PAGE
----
Death is a part of everyone’s life, not all of us have the experience of dealing with the ceremonies and customs surrounding death. There are specific funeral etiquette protocols to abide by in order to help maintain the dignity of the deceased.
You may be asked by a loved one or family member to attend a wake, visitation, or memorial service for someone who has recently passed away. Knowing the differences between these services, as well as the proper wake attire, can help you be prepared for such an event.
What's the Difference Between a Memorial Service, a Wake, a Visitation, and a Viewing?
Let’s examine the various types of occasions that are held in order to pay tribute and honor to the deceased.
What is a Memorial Service?
A memorial service is a type of gathering that is held in honor of a deceased person. The purpose of the memorial service is for the family and friends of the deceased to come together and remember the person. This type of service is typically conducted after the funeral, so the body is not normally present. However, if the deceased was cremated, a funeral urn may be present. Often, there will be prayers, songs, and a eulogy at the memorial service. Mourners should dress in clothing that is appropriate for a funeral.
What is a Visitation?
Visitations provide an opportunity for friends and acquaintances to meet with the family of the deceased and offer their condolences. The visitation is a time for friends and acquaintances of the deceased to meet with the family and offer their condolences. This can be a difficult and emotional time, but it can also be a time of healing and support.The body may or may not be present at the visitation, depending on the wishes of the deceased's family. You should dress nicely, but there is no need to be as formal as you would for a funeral.
What is a Viewing?
When you lose a loved one, you may choose to have a viewing or wake. These are opportunities for friends and family to say their final goodbyes and to pay their respects. You may also have a visitation, which is generally less formal. The body will have been prepared by the funeral home and will be present in an open casket. This typically occurs right before the funeral so that family and friends can be present.The deceased will have been embalmed and prepared by the funeral home, in most cases, and otherwise ready for the burial or cremation. This is a valuable chance to see the deceased one last time and pay your respects.
What is a Wake?
A wake is an opportunity to honor the deceased before the funeral. The term “wake” comes from an Old English term that means “to keep watch.” A wake is often very similar to a viewing, and the two terms are sometimes used interchangeably. The primary distinction is that a wake is more religious, and may incorporate a prayer, scripture reading, or rosary recited at the beginning and end. A wake may also be more of a social function than a viewing, typically involving a group gathering to commemorate the deceased.
Memorial Service Etiquette
A memorial service is a time to remember and honor the person who has passed away. There are many ways to do this, but here are some general tips on how to act and what to wear. This will help you show respect and make the most of the experience.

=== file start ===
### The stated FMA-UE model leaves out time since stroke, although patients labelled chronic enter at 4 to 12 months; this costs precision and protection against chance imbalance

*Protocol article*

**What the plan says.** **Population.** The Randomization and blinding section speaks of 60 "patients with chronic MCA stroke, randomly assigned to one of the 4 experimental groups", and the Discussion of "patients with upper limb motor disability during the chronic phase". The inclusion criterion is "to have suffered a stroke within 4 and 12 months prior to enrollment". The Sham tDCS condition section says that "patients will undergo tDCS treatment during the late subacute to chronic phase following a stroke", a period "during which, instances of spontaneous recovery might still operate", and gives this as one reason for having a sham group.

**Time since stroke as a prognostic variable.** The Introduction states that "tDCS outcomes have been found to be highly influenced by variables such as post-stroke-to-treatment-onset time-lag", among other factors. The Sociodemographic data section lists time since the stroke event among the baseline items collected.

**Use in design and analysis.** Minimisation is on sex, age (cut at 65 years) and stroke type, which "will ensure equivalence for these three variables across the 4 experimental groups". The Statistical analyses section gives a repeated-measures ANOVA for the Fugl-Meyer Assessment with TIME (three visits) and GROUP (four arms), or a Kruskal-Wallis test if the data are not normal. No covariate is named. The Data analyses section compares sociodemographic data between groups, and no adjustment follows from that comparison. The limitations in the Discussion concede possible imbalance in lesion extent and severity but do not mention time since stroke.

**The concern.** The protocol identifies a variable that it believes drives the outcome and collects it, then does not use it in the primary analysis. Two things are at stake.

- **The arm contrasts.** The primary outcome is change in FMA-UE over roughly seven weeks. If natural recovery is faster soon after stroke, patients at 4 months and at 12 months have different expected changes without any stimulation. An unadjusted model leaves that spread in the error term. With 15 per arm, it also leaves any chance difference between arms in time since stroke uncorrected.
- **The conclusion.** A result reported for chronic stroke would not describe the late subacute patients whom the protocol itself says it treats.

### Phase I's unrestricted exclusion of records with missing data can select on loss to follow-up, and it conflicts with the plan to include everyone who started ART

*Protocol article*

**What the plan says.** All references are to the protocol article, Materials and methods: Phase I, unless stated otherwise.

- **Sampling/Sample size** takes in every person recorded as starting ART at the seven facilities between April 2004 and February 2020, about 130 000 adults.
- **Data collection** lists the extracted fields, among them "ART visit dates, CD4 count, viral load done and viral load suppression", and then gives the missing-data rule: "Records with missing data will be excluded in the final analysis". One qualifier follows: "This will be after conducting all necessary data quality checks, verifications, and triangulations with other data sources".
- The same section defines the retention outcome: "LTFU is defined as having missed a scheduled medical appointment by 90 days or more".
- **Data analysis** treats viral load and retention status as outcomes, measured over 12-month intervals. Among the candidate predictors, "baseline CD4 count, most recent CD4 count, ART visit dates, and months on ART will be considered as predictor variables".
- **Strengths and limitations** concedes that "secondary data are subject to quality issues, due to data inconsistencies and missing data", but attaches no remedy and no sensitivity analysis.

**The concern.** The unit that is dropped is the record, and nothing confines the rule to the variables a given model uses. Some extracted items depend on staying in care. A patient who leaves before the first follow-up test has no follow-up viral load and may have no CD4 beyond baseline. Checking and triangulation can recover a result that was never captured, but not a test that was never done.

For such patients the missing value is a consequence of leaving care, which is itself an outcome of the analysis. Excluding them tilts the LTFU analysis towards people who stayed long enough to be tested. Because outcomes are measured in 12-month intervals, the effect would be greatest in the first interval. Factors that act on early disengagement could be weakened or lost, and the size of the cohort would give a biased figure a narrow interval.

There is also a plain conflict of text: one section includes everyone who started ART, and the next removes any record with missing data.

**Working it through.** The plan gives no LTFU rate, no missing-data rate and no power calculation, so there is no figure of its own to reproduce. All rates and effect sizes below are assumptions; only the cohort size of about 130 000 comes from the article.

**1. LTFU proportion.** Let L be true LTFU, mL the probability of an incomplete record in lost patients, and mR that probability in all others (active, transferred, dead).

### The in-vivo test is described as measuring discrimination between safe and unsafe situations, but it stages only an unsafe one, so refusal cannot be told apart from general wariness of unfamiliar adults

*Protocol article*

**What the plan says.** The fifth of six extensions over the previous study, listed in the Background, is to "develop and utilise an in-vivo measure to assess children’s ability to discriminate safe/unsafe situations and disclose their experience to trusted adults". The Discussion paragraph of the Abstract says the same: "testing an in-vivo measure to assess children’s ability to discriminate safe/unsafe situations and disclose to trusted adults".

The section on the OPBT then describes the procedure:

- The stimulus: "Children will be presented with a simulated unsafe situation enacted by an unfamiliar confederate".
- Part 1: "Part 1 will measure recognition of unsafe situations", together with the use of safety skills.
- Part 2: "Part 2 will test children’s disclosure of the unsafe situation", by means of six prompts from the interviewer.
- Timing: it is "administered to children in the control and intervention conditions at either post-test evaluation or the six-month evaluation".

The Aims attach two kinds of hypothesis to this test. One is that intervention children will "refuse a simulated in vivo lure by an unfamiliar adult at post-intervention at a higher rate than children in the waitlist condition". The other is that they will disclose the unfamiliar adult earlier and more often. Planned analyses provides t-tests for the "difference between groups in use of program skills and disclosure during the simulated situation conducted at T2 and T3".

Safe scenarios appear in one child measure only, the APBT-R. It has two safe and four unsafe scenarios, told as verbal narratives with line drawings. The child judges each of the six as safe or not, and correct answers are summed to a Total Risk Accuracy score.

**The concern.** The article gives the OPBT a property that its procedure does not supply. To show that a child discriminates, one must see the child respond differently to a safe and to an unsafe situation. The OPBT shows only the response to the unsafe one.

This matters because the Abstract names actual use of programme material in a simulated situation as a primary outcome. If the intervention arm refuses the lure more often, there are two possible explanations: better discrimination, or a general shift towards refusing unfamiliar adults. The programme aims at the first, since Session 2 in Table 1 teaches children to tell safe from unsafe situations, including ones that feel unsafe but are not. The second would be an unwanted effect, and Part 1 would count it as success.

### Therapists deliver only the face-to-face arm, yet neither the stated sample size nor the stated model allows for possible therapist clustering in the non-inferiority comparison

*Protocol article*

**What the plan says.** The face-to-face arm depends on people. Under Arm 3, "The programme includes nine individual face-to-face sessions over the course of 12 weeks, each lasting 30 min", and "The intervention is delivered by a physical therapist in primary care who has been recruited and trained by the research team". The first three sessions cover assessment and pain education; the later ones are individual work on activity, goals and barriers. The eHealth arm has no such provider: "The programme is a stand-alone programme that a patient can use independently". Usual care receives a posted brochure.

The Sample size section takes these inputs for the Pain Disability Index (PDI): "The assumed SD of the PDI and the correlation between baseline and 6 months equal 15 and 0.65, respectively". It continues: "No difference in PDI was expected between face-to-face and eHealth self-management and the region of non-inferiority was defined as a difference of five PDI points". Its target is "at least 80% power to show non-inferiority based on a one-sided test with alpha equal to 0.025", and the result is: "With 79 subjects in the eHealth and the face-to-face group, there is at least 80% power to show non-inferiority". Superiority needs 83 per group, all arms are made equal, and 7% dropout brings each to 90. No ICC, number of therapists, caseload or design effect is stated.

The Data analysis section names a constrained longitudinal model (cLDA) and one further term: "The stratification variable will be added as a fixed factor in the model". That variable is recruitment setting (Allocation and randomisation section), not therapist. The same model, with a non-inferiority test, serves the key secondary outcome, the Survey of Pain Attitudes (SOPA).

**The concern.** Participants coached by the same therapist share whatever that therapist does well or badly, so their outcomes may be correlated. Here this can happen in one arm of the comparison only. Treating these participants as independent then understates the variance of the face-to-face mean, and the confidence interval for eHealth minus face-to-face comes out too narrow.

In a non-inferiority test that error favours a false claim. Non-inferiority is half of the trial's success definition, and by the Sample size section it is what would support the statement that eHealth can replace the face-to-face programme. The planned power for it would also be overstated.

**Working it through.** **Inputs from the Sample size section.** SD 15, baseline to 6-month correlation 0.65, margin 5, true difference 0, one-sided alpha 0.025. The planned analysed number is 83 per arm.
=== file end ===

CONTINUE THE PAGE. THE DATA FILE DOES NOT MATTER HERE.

While the order of events may vary, most memorial services will include a eulogy, prayers or poem readings, and occasionally speeches. Arriving on time, staying until the end of the service, silencing your cell phone and paying your respects to the family before leaving are all good ways to show etiquette and respect.
Here are some tips on what to wear and how to act during a visitation. Depending on the location and length of the service, the family may hold the visitation in their home or at the funeral home. It's important to dress nicely, but you don’t need to be too formal.
While the standard protocol for a funeral visitation is to stop by, introduce yourself to the family (if needed) and pay your condolences, you may want to consider staying for a little while. Funeral visitations provide an opportunity for the bereaved to receive support from friends and family. By staying for a while, you can show your support and care for the family during this difficult time.
How long you need to stay or should stay depends on several factors, including how you perform well to survive with others, how busy the family members seem to be, and where the visitation is going to take place.
If you are visiting a loved one's home, it is appropriate for you to stay for a slightly longer period of time, as you talk about the deceased, as you talk to discuss their accomplishments with them and as you stay longer to gain firsthand knowledge about their life. If you are visiting a funeral home, you may want to stay for a short time and then leave. The family may not be able to provide you with the support you need at that time, but you can still show your support by visiting and staying for a short time.
Funeral Viewing Etiquette
Although it is not required, many people choose to attend a funeral viewing to pay their respects to the deceased. If you are uncomfortable with the idea of viewing the body, keep in mind that funeral viewing etiquette does not require you to actually look at or spend time with the deceased if you are not comfortable doing so.